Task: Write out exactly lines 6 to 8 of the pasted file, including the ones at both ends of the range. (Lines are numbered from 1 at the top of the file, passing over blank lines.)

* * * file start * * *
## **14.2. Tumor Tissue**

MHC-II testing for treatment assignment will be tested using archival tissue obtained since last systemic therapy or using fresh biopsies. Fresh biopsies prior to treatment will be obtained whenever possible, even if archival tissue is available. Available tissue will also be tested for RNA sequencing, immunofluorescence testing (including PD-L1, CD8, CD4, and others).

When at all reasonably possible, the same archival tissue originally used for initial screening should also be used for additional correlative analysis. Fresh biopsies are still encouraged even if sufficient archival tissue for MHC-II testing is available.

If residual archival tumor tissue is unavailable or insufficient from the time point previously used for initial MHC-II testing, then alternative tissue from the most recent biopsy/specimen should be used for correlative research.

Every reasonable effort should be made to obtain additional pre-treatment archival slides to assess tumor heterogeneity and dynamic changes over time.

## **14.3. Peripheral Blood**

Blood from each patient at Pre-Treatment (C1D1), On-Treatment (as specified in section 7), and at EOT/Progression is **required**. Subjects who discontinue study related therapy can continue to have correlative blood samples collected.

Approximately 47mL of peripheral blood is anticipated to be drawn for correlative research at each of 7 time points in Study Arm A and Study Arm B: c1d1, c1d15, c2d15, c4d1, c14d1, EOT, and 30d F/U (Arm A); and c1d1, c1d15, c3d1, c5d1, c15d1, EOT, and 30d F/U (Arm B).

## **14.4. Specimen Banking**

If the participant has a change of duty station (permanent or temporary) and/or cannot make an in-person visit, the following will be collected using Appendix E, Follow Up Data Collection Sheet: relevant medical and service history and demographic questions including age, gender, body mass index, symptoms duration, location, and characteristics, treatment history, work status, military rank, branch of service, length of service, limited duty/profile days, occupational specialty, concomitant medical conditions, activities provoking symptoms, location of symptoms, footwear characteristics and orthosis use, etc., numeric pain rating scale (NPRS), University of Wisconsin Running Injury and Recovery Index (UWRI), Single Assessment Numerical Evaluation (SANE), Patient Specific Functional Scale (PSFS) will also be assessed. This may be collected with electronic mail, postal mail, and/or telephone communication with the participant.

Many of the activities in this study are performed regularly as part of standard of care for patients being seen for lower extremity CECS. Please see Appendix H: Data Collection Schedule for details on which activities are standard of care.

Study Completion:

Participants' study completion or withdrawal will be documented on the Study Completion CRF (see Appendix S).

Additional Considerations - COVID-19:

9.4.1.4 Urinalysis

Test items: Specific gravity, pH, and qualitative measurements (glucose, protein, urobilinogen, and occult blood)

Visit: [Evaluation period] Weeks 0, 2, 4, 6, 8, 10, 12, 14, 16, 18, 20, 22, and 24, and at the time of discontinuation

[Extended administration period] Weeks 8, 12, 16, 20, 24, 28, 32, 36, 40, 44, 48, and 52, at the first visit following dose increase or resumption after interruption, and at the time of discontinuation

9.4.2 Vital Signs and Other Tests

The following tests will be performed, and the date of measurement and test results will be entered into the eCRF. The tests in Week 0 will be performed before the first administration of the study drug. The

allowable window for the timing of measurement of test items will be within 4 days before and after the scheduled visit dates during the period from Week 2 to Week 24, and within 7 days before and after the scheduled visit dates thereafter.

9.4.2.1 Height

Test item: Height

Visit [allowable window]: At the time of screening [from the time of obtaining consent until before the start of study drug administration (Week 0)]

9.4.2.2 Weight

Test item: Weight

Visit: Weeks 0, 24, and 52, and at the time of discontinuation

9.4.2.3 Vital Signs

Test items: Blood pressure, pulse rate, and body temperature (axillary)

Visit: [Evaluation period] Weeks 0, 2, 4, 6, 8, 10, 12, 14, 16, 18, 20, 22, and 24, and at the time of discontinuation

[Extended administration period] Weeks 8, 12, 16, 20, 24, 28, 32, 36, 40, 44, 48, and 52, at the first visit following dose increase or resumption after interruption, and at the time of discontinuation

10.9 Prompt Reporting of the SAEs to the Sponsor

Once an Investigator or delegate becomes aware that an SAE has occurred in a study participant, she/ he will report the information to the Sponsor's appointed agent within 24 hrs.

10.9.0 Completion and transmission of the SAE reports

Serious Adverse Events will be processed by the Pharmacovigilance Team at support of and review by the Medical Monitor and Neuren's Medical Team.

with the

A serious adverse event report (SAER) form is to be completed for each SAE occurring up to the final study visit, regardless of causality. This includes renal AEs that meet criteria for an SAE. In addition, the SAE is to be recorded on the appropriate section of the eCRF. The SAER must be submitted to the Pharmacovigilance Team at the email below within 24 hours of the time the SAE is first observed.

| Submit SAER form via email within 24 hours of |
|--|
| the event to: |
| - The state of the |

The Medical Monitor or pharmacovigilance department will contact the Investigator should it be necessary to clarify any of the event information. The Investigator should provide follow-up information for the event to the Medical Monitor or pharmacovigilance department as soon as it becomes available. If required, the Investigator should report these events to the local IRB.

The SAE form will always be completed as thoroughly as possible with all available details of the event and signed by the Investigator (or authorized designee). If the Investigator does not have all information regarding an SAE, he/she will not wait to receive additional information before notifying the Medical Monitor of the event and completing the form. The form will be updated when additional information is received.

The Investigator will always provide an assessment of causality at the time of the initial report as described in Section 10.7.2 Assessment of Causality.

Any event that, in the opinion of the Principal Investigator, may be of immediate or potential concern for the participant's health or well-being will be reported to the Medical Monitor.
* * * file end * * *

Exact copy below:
## **14.3. Peripheral Blood**

Blood from each patient at Pre-Treatment (C1D1), On-Treatment (as specified in section 7), and at EOT/Progression is **required**. Subjects who discontinue study related therapy can continue to have correlative blood samples collected.

Approximately 47mL of peripheral blood is anticipated to be drawn for correlative research at each of 7 time points in Study Arm A and Study Arm B: c1d1, c1d15, c2d15, c4d1, c14d1, EOT, and 30d F/U (Arm A); and c1d1, c1d15, c3d1, c5d1, c15d1, EOT, and 30d F/U (Arm B).